By Jillian Atelsek
Bill O’Reilly, the top-rated cable news host in the country, has been fired from Fox News following revelations that he and the company paid $13 million in settlements to women who had accused him of sexual harassment.
On April 1, The New York Times published a report revealing the amount of the settlements and details about the claims of the five women behind the charges. The report also brought attention to the parent company of Fox News, 21st Century Fox, which was aware of the allegations, but remained loyal to their most profitable host.
In the weeks following the release of the Times article, O’Reilly consistently denied the accusations. Despite many advertisers leaving The O’Reilly Factor, ratings for the program were actually increasing amid the storm of controversy — until Fox announced Wednesday it would sever its professional ties with O’Reilly.
The women who accused O’Reilly of harassment either worked with him or appeared on his show. All of their stories tell of unwanted comments, phone calls and sexual advances from O’Reilly, who, the women say, made them feel afraid their careers would be harmed if they rejected him.
The allegations against O’Reilly are shocking and newsworthy on their own, but are made even more so due to Fox’s recent scandal involving Roger Ailes.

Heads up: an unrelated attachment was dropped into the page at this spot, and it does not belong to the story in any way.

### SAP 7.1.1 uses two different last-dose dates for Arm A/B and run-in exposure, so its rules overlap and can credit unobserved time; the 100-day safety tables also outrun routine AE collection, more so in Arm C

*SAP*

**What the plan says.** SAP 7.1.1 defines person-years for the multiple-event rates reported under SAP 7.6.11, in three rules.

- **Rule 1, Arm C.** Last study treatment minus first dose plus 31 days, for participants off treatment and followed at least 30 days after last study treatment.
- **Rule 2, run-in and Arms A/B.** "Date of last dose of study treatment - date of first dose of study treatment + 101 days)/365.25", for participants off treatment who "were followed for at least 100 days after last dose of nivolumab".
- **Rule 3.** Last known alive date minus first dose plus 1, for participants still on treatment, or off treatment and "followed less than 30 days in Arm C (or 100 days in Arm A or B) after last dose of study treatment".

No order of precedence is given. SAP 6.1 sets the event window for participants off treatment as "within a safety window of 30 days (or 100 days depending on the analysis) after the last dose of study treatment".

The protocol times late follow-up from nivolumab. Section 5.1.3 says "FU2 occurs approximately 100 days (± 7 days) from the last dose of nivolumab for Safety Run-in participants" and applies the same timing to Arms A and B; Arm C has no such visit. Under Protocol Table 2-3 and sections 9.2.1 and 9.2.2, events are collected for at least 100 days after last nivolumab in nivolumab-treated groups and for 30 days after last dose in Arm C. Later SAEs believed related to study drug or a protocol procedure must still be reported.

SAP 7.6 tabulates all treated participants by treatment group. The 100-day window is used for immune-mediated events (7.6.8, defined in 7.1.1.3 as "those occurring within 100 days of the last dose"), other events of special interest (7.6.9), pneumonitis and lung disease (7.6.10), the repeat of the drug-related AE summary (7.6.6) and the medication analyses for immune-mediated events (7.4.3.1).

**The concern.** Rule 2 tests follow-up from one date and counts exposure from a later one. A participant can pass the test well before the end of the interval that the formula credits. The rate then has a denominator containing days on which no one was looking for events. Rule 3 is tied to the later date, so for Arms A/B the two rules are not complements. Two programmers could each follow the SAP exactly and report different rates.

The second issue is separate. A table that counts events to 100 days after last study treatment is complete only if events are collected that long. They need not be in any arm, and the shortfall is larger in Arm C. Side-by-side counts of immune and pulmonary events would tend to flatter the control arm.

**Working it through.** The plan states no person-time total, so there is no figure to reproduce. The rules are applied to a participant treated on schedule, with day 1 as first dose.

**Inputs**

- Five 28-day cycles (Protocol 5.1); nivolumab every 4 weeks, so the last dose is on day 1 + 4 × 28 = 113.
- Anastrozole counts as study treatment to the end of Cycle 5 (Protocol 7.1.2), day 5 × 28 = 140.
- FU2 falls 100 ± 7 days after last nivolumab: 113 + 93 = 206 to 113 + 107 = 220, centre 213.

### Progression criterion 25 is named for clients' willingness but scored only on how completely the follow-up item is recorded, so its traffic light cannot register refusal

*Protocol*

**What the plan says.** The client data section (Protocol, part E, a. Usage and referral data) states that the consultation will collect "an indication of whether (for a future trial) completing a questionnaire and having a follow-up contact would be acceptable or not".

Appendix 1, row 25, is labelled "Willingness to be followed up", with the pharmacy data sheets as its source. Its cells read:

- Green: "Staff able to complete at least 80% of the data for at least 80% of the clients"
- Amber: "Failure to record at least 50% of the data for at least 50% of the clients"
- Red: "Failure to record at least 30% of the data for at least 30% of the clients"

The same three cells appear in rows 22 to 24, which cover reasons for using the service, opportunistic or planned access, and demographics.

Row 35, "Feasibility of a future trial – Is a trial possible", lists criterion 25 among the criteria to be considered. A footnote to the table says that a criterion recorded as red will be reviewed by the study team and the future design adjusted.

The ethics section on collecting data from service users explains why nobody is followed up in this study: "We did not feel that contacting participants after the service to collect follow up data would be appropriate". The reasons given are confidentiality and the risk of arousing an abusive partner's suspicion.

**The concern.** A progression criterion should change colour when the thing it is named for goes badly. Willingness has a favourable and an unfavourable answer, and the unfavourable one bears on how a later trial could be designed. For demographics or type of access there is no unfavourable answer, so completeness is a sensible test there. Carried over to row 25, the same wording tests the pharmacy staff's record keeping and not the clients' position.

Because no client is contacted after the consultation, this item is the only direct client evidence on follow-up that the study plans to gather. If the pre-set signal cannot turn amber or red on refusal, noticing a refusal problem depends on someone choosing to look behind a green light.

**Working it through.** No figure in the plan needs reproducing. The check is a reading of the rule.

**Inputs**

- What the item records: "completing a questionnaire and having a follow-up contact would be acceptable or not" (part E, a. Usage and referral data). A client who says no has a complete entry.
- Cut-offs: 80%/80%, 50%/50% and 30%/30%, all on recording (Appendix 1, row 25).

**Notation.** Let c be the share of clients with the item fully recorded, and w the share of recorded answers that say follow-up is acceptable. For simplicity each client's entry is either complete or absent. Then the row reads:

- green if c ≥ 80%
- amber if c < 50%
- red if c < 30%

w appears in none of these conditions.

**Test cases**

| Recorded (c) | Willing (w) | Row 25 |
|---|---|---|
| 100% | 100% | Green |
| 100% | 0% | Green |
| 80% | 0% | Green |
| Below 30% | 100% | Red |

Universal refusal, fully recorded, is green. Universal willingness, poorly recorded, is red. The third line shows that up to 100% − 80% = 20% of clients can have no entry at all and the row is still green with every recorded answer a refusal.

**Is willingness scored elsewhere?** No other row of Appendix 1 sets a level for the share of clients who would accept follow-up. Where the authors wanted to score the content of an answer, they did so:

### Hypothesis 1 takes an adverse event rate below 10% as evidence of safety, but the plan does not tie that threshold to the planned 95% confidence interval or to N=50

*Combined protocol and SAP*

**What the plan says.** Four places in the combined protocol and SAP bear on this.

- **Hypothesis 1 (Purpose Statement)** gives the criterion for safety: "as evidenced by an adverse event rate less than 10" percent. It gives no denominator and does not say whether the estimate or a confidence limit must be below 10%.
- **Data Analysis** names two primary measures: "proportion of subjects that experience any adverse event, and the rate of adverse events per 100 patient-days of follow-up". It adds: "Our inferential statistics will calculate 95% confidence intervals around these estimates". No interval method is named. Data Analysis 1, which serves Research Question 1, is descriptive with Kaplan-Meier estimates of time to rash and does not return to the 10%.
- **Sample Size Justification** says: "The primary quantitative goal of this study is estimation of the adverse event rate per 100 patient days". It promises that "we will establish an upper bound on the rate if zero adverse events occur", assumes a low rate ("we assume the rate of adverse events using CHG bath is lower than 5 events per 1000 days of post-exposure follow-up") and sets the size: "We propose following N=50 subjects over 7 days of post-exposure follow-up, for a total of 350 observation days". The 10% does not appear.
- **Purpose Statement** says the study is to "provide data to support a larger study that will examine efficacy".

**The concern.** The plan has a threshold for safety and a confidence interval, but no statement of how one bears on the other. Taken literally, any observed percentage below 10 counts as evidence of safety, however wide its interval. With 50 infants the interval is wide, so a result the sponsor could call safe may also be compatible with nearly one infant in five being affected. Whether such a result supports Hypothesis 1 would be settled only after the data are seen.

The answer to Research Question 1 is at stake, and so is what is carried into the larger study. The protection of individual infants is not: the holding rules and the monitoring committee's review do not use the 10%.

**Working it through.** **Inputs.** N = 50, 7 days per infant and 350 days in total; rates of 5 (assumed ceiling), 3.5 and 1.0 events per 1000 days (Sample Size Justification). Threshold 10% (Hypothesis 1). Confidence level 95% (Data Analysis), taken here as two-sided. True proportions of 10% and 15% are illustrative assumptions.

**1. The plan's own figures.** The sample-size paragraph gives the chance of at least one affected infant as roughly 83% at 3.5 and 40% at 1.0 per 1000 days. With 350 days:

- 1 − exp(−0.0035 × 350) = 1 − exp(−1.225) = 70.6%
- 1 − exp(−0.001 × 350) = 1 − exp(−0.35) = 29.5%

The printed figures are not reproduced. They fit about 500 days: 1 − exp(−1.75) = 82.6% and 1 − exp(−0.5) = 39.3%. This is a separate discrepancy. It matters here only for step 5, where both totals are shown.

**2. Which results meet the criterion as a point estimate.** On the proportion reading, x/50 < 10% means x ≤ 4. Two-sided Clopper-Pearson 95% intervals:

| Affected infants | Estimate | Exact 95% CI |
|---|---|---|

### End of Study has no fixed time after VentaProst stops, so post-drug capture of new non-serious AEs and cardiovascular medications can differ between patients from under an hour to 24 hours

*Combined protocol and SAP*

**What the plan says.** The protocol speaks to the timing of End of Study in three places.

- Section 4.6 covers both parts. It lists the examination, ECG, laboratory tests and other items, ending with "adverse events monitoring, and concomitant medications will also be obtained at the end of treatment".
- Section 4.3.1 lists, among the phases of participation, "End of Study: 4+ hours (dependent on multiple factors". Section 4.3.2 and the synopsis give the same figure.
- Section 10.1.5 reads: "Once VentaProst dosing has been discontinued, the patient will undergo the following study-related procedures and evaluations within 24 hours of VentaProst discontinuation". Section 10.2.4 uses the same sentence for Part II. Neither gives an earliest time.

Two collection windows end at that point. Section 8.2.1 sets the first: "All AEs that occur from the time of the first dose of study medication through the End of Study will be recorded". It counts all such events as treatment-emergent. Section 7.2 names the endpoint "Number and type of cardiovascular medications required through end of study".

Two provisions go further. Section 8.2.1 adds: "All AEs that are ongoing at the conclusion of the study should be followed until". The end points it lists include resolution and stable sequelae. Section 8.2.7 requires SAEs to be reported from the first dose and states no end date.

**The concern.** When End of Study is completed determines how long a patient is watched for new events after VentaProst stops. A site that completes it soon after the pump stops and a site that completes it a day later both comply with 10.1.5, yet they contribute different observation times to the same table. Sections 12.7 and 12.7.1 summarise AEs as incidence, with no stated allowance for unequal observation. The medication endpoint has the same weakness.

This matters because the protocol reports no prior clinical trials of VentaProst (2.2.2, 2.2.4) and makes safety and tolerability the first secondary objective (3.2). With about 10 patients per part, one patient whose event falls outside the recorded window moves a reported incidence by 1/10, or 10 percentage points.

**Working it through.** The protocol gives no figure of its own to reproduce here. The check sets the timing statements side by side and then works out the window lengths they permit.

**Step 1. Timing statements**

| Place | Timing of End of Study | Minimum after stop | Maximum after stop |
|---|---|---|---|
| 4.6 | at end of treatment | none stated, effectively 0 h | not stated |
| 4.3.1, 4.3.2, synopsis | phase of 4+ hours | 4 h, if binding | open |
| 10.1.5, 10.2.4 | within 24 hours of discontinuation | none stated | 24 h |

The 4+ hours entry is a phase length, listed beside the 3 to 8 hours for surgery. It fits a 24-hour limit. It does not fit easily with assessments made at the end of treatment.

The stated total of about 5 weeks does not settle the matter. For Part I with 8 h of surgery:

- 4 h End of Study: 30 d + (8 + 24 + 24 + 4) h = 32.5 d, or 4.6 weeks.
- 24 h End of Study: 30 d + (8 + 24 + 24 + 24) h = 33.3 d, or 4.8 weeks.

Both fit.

Ailes, the founder and former CEO of Fox News, resigned in the summer of 2016 following a similar fall from grace involving accusations of sexual misconduct and inappropriate behavior.
A large portion of the student body at this university may never have seen an episode of The O’Reilly Factor, which makes sense due to the fact that most of us don’t quite fit into the program’s target audience.
As a result, the significance of O’Reilly’s television persona, and now his exit from Fox, is likely lost on many students at this university, but it shouldn’t be.
Whether one loved O’Reilly’s programs, hated them or had never seen them, the bottom line is this: it’s hard to deny the impact they had on the culture and political discourse of our country. O’Reilly’s often controversial stances and assertive tactics held a titanic position in the minds of many Americans, forcefully shaping their opinions and worldview.
His exit, therefore, represents a transformation not only in the landscape of cable news, but also in American public opinion.
Perhaps more importantly, some see Fox’s decision to force O’Reilly out as progress for women’s workplace rights. One such person is Wendy Walsh, one of the women who made allegations against him.
“This is a seismic cultural shift, when a corporation puts a woman’s rights above the bottom line,” Walsh told The New York Times in a new report. “Today, we enter a new era in workplace politics.”
However, in light of Fox’s pattern of sexual harassment issues, others have doubts. It remains unclear whether the treatment of women at the network will improve in the future or if the corporation will continue doling out money to silence them.
Featured Photo Credit: Courtesy of WikiCommons.
Jillian Atelsek is a freshman journalism major and can be reached at firstname.lastname@example.org.
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